22 and Epstein, 271). Soon after, Brecht would find intellectual validation in the Marxist dialectic between the triumph of individuality and the mass producing mechanization inherent in modernity. In 1924, he read Karl Marx, whom he characterized as ―the only audience for his plays,‖ and met Karl Korsch, a Marxist theorist, and Erwin Piscator, a director, who were to have a profound influence on his politics and theatre. In 1927, Brecht became involved in Piscator's directors‘ collective based in the Piscator-Buhne in Nollendorfplatz, Berlin, where he worked closely with Piscator in laying the basis for what became known as Epic theatre. In 1928, Brecht became famous with the success of The Threepenny Opera. ―But rather than shocking bourgeois audiences, the play was a huge success. Theatre-goers loved its impudent songs, while Brecht‘s stinging critique of capitalism did not attract much attention‖(Windisch and Brandon, 2006). In response to this he developed a highly politicized didactic style of anti-bourgeois theatre, which he termed ―learning plays‖ or Lehrstücke that stem from Epic theatre ideas of adopting attitudes towards issues, characters and audience. In 1930, just a year after Piscator‘s only work The Political Theatre was published, Brecht published his own understanding of the theory and practice of Epic theatre. By this time Brecht was officially considered to be a communist and his books and plays were being banned in Germany. In 1933 he escaped the Nazi regime, which stripped him of his citizenship in 1935. Brecht spent fifteen years traveling and living in Denmark, Switzerland, France and the U.S. He wrote extensively in exile as he gained further validation of his theories. In the spring of 1935, in Moscow, Brecht watched performances by Mei Lanfang and was prompted to write his essay on the ―alienation‖ or ―distancing‖ effect in acting, Alienation Effects in Chinese Acting, comparing Chinese opera to Epic theatre. Brecht has had a complex relationship with Asian and other indigenous theatre traditions. When Brecht watched a Beijing Opera performance by Mei Lanfang in 1935, he was astounded by how apparently Epic Asian theatre forms were. In 1936, he wrote an essay ―to refer briefly to the use of the alienation effect in traditional Chinese acting‖ (Brecht, Willett, 91). All the comparisons and discoveries he made could have well been made in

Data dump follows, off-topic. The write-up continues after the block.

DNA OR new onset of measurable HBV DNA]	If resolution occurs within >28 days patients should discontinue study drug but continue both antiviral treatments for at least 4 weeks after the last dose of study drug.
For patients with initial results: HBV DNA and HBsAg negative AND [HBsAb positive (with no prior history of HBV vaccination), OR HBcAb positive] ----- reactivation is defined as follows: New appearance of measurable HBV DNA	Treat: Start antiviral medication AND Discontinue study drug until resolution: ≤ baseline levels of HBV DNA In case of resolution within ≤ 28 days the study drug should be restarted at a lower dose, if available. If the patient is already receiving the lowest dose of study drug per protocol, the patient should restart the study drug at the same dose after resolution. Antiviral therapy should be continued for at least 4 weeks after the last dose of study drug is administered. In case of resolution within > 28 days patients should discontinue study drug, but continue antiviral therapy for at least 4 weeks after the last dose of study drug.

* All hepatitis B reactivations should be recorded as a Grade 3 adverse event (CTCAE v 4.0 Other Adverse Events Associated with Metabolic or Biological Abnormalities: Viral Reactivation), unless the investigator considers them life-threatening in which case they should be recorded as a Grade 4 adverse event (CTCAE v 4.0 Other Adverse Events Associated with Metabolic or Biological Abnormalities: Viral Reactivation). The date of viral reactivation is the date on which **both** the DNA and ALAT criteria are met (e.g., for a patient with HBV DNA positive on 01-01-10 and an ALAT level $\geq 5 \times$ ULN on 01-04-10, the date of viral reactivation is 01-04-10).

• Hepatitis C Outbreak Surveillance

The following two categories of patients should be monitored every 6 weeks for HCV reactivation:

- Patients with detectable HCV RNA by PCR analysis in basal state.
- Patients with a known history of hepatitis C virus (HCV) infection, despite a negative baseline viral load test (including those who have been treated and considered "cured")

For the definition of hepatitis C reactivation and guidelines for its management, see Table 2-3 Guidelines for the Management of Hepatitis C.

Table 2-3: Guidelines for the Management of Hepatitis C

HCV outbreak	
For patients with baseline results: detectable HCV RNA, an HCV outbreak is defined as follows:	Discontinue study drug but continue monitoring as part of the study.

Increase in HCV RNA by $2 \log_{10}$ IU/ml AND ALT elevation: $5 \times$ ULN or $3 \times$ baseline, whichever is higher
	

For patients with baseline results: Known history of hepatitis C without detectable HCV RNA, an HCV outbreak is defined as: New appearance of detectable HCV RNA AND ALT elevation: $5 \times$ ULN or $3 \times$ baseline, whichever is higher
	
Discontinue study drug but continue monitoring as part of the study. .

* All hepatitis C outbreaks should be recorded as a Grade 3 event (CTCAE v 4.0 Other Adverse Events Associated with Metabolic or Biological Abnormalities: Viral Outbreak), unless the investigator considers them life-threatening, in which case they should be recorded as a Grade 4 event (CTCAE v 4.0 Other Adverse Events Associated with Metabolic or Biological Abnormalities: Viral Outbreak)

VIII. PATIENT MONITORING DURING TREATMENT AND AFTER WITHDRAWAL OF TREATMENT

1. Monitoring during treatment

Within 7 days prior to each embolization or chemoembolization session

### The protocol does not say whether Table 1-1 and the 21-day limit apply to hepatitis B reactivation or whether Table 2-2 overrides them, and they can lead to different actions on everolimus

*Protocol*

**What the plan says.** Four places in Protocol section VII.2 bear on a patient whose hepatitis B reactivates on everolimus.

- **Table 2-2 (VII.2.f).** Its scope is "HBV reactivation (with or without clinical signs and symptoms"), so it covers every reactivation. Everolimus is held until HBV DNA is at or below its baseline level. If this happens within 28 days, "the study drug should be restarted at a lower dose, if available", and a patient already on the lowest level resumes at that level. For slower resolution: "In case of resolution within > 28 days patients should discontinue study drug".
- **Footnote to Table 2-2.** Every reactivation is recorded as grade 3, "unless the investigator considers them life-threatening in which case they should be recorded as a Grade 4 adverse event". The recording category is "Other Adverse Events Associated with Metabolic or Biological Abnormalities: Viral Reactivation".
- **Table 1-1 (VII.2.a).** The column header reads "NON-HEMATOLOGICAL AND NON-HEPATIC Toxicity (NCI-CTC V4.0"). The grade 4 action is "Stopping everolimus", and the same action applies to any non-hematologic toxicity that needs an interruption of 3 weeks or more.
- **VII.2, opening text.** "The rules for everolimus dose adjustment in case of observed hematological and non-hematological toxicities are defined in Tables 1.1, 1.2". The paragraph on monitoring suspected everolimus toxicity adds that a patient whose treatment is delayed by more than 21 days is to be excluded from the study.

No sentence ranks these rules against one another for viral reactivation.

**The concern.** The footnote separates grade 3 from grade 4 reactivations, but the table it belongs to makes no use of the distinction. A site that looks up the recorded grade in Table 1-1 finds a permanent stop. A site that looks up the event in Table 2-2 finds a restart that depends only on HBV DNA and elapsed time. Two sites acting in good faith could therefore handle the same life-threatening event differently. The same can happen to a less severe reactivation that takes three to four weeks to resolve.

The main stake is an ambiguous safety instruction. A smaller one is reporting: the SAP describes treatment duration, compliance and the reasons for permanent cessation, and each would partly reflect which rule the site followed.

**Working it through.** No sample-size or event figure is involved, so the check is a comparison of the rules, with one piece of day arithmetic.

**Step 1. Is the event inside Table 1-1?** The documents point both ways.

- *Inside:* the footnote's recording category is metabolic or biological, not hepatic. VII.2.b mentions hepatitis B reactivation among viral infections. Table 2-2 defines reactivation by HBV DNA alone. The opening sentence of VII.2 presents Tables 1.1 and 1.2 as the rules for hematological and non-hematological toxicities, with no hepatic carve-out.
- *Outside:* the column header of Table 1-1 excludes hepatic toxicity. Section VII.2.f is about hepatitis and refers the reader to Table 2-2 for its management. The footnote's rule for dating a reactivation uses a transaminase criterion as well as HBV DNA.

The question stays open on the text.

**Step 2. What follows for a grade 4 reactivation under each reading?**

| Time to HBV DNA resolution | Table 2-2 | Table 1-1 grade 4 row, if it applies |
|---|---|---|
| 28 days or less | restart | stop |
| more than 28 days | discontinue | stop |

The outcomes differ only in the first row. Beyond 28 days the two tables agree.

23 relation to Sanskrit drama as well. Illustrative examples of the similar aesthetic can be seen in the following passage about costumes and gestural language: Characters are distinguished by particular masks, i.e. simply by painting. Certain gestures of the two hands signify the forcible opening of a door, etc. […] All this has long well been known, and cannot very well be exported (Brecht, Willett, 91). However, he was perfectly prepared to ―import‖ some of these techniques and to recognize correspondences between his Epic theatre and what he understood of Chinese theatre. In the US, he encountered the films of Charlie Chaplin. Brecht considered Chaplin a master of Brechtian acting in practice, particularly in the use of Gestus; Chaplin was so skilled that every emotion and action could be understood through physical action only without the need for dialogue. Brecht tried his hand at screenwriting in Hollywood but was blacklisted along with a large number of foreign and native writers, actors, producers and directors during the Red Scare. When his work came under anti-communist scrutiny by the House Committee on Un-American Activities in 1947, he briefly testified before them as never having been a member of a communist party, allegedly smoking an acrid cigar and commenting wryly on the presence of translators, and promptly returned to Europe the day after his testimony. He returned to Berlin in 1949 when the new socialist state of the German Democratic Republic offered him his own theatre, known today as the Berliner Ensemble. He enjoyed a popular career producing and restaging his most famous plays, including Mother Courage and Her Children, The Caucasian Chalk Circle, and Life of Galileo. In 1956, Brecht died at the age of 58 of coronary thrombosis, just a year before Habib Tanvir visited Germany on his tour of Europe. There are a couple of things that make it difficult to talk about Brecht and Brechtian theatre. First, he was prolific in writing about the theory behind his praxis. However, Brecht was not merely a theoretician who sometimes directed in order to exemplify his principles, but a director who constantly modified or reconstituted his theories on the basis of what he learned in practice (Rouse, 1984). His changing and developing theories through the course of his pre-exile, exile and post-exile